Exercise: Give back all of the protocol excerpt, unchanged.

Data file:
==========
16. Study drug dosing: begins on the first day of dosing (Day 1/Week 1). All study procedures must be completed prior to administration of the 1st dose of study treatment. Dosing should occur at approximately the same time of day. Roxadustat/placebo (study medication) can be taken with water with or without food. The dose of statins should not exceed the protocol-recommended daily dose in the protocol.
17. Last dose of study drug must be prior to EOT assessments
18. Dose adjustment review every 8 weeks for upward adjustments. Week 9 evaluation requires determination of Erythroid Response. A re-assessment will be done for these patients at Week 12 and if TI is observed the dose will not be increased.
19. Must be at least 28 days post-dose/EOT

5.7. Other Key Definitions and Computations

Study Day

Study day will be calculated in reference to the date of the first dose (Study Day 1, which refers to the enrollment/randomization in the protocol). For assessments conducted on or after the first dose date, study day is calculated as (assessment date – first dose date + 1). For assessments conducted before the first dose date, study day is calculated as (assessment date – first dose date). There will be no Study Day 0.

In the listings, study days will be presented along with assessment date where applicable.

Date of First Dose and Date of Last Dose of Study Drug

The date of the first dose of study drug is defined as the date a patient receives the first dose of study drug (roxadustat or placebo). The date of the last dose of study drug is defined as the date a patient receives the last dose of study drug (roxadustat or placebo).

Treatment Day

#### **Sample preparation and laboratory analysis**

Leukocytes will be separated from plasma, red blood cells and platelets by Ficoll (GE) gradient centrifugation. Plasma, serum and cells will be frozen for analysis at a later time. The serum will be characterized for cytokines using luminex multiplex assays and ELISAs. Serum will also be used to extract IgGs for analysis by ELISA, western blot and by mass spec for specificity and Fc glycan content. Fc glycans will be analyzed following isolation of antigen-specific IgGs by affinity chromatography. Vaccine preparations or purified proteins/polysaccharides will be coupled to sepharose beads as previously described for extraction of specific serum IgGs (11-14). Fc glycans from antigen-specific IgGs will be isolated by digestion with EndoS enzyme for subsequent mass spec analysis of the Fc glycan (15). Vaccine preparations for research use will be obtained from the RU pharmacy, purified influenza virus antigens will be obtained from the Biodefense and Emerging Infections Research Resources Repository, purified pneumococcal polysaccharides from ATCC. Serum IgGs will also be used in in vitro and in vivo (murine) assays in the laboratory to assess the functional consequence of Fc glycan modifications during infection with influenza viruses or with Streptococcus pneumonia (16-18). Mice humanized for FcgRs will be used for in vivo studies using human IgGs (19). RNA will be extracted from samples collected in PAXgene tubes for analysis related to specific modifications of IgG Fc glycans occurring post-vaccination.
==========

16. Study drug dosing: begins on the first day of dosing (Day 1/Week 1). All study procedures must be completed prior to administration of the 1st dose of study treatment. Dosing should occur at approximately the same time of day. Roxadustat/placebo (study medication) can be taken with water with or without food. The dose of statins should not exceed the protocol-recommended daily dose in the protocol.
17. Last dose of study drug must be prior to EOT assessments
18. Dose adjustment review every 8 weeks for upward adjustments. Week 9 evaluation requires determination of Erythroid Response. A re-assessment will be done for these patients at Week 12 and if TI is observed the dose will not be increased.
19. Must be at least 28 days post-dose/EOT

5.7. Other Key Definitions and Computations

Study Day

Study day will be calculated in reference to the date of the first dose (Study Day 1, which refers to the enrollment/randomization in the protocol). For assessments conducted on or after the first dose date, study day is calculated as (assessment date – first dose date + 1). For assessments conducted before the first dose date, study day is calculated as (assessment date – first dose date). There will be no Study Day 0.

In the listings, study days will be presented along with assessment date where applicable.

Date of First Dose and Date of Last Dose of Study Drug

The date of the first dose of study drug is defined as the date a patient receives the first dose of study drug (roxadustat or placebo). The date of the last dose of study drug is defined as the date a patient receives the last dose of study drug (roxadustat or placebo).

Treatment Day

#### **Sample preparation and laboratory analysis**

Leukocytes will be separated from plasma, red blood cells and platelets by Ficoll (GE) gradient centrifugation. Plasma, serum and cells will be frozen for analysis at a later time. The serum will be characterized for cytokines using luminex multiplex assays and ELISAs. Serum will also be used to extract IgGs for analysis by ELISA, western blot and by mass spec for specificity and Fc glycan content. Fc glycans will be analyzed following isolation of antigen-specific IgGs by affinity chromatography. Vaccine preparations or purified proteins/polysaccharides will be coupled to sepharose beads as previously described for extraction of specific serum IgGs (11-14). Fc glycans from antigen-specific IgGs will be isolated by digestion with EndoS enzyme for subsequent mass spec analysis of the Fc glycan (15). Vaccine preparations for research use will be obtained from the RU pharmacy, purified influenza virus antigens will be obtained from the Biodefense and Emerging Infections Research Resources Repository, purified pneumococcal polysaccharides from ATCC. Serum IgGs will also be used in in vitro and in vivo (murine) assays in the laboratory to assess the functional consequence of Fc glycan modifications during infection with influenza viruses or with Streptococcus pneumonia (16-18). Mice humanized for FcgRs will be used for in vivo studies using human IgGs (19). RNA will be extracted from samples collected in PAXgene tubes for analysis related to specific modifications of IgG Fc glycans occurring post-vaccination.